Are seeds bad for you?

And for such a small package, the impacts on your body are enormous.


are excellent sources of healthy fats, vegetarian proteins, fiber and antioxidant polyphenols. Chia seeds can cause side effects in people with diabetes, high blood pressure, allergies, or digestive problems. In addition, consuming a lot of them can lead to weight gain.

It turns out that many seeds have natural toxins (also known as lectins). An observational study of more than 6000 adults found that a high intake of nuts and seeds was associated with reduced inflammation (4). Another study in children found that pumpkin seeds can help reduce the risk of bladder stones by reducing the amount of calcium in the urine (40). While I believe that eating fruits with seeds may be the best option for humans, due to modern manipulation, I would be careful even with these.

In addition, when it comes to the purported health benefits of chia seeds, there are really no studies that show that the antioxidants in chia seeds can prevent or repair skin damage caused by free radicals. In addition to being an excellent source of dietary fiber, all seeds are rich in healthy fats and contain plenty of protein, which helps maintain a feeling of satiety. Some alternatives to chia seeds include foods that are high in fiber, such as vegetables, legumes, nuts, fruits and grains. However, omega-3 fats are contained within the fibrous outer layer of the seed, which humans cannot easily digest.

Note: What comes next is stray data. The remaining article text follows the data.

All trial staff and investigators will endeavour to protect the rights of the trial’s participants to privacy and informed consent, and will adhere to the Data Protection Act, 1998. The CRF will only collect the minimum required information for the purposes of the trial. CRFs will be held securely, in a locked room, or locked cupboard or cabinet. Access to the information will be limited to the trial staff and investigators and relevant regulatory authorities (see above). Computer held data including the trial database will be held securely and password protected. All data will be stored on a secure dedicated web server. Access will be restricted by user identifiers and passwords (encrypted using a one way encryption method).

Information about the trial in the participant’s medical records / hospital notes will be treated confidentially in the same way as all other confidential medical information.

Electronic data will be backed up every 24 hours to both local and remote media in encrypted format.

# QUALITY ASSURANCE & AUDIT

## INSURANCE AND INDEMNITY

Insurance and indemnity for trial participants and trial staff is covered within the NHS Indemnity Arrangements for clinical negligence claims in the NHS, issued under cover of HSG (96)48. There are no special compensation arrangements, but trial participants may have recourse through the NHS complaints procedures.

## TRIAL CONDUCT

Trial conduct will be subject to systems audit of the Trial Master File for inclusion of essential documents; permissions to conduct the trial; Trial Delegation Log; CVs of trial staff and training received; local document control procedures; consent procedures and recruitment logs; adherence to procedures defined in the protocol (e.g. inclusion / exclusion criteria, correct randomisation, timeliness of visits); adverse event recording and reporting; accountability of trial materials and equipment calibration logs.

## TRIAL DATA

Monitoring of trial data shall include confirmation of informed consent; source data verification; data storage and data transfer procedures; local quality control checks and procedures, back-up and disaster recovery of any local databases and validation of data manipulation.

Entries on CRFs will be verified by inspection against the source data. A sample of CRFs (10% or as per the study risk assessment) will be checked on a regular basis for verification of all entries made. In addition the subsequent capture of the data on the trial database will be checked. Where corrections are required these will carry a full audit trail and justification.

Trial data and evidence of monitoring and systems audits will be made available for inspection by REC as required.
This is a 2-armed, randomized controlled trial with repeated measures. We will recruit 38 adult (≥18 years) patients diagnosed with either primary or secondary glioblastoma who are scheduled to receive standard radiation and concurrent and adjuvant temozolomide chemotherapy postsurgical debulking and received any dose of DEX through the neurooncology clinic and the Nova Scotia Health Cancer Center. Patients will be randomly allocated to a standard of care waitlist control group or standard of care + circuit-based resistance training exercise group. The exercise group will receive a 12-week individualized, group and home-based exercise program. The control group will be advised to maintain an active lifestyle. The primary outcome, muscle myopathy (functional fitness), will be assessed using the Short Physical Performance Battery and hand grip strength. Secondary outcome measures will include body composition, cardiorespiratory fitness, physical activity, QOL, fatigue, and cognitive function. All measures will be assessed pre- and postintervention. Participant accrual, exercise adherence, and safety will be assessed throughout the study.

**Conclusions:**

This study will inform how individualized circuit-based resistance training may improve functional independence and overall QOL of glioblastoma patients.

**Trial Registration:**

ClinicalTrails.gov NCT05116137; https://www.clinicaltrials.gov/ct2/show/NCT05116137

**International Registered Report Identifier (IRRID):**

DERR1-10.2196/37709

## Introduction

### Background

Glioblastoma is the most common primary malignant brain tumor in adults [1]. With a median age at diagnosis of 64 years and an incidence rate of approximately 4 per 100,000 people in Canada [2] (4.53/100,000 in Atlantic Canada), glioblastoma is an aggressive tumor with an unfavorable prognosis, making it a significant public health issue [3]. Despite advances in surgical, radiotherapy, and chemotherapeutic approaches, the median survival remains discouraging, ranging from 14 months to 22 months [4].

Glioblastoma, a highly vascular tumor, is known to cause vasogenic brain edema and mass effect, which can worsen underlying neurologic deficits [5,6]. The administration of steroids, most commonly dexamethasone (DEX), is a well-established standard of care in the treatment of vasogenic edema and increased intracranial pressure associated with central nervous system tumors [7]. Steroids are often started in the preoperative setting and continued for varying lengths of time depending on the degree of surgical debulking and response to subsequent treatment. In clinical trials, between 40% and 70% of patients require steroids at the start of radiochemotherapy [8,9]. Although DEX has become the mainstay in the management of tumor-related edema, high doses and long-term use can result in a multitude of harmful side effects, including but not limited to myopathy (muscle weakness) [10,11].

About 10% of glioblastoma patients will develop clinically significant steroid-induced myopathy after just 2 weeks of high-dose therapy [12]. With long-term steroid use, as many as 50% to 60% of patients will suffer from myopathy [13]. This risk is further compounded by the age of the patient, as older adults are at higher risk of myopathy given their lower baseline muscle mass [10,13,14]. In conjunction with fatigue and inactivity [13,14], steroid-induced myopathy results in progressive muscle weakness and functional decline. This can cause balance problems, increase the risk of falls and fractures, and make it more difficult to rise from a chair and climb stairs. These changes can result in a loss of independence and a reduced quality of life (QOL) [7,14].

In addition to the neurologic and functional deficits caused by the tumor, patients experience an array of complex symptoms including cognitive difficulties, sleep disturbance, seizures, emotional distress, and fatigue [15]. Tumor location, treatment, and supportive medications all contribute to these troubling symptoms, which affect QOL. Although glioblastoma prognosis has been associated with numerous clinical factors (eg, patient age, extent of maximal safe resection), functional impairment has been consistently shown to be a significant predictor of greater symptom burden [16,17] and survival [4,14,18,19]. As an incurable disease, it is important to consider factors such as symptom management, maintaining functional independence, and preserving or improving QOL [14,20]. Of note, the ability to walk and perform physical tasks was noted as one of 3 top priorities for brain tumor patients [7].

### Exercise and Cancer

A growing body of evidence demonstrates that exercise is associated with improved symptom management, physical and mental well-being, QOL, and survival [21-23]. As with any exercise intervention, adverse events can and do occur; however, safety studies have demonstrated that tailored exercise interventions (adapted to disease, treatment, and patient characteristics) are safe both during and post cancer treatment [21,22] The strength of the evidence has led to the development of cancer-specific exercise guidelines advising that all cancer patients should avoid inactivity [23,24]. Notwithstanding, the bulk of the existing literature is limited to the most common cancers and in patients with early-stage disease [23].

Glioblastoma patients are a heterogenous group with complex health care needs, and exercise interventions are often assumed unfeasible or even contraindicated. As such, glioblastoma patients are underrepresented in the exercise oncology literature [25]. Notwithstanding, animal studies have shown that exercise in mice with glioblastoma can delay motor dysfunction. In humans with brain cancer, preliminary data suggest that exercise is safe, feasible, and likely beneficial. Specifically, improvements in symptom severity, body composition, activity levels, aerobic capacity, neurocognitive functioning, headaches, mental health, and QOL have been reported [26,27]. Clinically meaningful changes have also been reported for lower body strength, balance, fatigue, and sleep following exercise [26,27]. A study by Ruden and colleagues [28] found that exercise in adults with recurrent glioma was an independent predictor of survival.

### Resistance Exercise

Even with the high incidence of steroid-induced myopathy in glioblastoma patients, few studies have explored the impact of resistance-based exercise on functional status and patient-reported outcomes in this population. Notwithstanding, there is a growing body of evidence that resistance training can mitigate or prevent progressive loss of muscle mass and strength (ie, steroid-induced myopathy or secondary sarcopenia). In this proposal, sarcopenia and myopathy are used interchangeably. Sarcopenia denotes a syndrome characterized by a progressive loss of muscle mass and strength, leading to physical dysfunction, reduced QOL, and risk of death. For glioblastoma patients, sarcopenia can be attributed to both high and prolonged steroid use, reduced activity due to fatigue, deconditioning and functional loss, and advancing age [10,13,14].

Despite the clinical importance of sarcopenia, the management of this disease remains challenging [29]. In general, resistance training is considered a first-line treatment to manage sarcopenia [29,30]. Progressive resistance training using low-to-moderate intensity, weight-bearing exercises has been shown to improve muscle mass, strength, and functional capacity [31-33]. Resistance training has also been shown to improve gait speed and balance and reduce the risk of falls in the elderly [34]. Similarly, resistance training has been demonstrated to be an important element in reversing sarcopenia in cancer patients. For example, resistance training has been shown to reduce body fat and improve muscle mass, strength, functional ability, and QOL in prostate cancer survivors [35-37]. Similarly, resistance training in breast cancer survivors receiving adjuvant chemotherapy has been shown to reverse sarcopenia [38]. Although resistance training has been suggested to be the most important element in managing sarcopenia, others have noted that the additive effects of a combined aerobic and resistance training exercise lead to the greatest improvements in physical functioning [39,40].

Because seeds are so important, plants take additional steps to ensure that they are protected, propagated, and have the best chance of growing and producing their own seeds. Pumpkin seeds are also good sources of phytosterols, which are plant compounds that can help lower blood cholesterol (3). Despite their small size, chia seeds are packed with essential nutrients, such as omega-3 fatty acids, antioxidants and fiber. Some nuts and seeds also contain lectin, which can irritate the intestinal lining and create inflammation in some people.

When consumed as part of a healthy diet, seeds can help lower blood sugar, cholesterol and blood pressure. Unlike plants with bare seeds that want to drop their seeds nearby, some plants want their seeds to spread further so that offspring don't have to compete for space and sunlight with the parent plant. At the end of the study, they found that rats that had consumed a 10% chia seed diet had a higher bone mineral content and improved structure of liver cells and intestinal tissue. Women consumed 30 grams of sunflower or almond seeds as part of a healthy diet every day for three weeks.

These seeds have been reported to have a number of health benefits, probably due to their wide range of nutrients.

Erika Shipley
Erika Shipley

Subtly charming beer nerd. Extreme internet specialist. Devoted travel junkie. Proud coffee maven. Friendly problem solver.